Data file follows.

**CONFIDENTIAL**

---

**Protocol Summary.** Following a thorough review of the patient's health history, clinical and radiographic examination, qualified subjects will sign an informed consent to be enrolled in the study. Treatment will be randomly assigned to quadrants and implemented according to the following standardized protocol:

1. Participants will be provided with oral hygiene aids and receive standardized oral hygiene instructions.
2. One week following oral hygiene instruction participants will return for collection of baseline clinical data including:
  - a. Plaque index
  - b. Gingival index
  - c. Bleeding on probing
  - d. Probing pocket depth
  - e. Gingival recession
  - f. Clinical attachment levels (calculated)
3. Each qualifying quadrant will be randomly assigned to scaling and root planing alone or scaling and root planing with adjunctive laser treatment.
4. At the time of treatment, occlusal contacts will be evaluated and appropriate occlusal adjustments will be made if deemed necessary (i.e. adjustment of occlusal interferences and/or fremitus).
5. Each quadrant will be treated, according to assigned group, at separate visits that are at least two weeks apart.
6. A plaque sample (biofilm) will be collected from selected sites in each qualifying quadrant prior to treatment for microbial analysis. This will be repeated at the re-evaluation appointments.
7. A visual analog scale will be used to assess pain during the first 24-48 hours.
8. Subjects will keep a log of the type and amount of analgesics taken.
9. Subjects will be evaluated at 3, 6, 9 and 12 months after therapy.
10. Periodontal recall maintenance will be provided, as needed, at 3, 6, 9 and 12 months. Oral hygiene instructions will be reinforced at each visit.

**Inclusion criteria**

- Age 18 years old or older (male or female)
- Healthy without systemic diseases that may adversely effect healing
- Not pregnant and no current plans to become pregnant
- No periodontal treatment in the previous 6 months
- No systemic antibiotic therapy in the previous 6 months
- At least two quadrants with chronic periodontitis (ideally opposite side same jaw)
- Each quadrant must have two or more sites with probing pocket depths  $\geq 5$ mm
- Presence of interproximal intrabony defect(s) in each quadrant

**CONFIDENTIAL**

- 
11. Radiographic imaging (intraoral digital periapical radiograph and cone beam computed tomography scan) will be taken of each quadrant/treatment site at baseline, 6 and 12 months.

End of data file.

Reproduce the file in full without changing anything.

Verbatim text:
**CONFIDENTIAL**

---

**Protocol Summary.** Following a thorough review of the patient's health history, clinical and radiographic examination, qualified subjects will sign an informed consent to be enrolled in the study. Treatment will be randomly assigned to quadrants and implemented according to the following standardized protocol:

1. Participants will be provided with oral hygiene aids and receive standardized oral hygiene instructions.
2. One week following oral hygiene instruction participants will return for collection of baseline clinical data including:
  - a. Plaque index
  - b. Gingival index
  - c. Bleeding on probing
  - d. Probing pocket depth
  - e. Gingival recession
  - f. Clinical attachment levels (calculated)
3. Each qualifying quadrant will be randomly assigned to scaling and root planing alone or scaling and root planing with adjunctive laser treatment.
4. At the time of treatment, occlusal contacts will be evaluated and appropriate occlusal adjustments will be made if deemed necessary (i.e. adjustment of occlusal interferences and/or fremitus).
5. Each quadrant will be treated, according to assigned group, at separate visits that are at least two weeks apart.
6. A plaque sample (biofilm) will be collected from selected sites in each qualifying quadrant prior to treatment for microbial analysis. This will be repeated at the re-evaluation appointments.
7. A visual analog scale will be used to assess pain during the first 24-48 hours.
8. Subjects will keep a log of the type and amount of analgesics taken.
9. Subjects will be evaluated at 3, 6, 9 and 12 months after therapy.
10. Periodontal recall maintenance will be provided, as needed, at 3, 6, 9 and 12 months. Oral hygiene instructions will be reinforced at each visit.

**Inclusion criteria**

- Age 18 years old or older (male or female)
- Healthy without systemic diseases that may adversely effect healing
- Not pregnant and no current plans to become pregnant
- No periodontal treatment in the previous 6 months
- No systemic antibiotic therapy in the previous 6 months
- At least two quadrants with chronic periodontitis (ideally opposite side same jaw)
- Each quadrant must have two or more sites with probing pocket depths  $\geq 5$ mm
- Presence of interproximal intrabony defect(s) in each quadrant

**CONFIDENTIAL**

- 
11. Radiographic imaging (intraoral digital periapical radiograph and cone beam computed tomography scan) will be taken of each quadrant/treatment site at baseline, 6 and 12 months.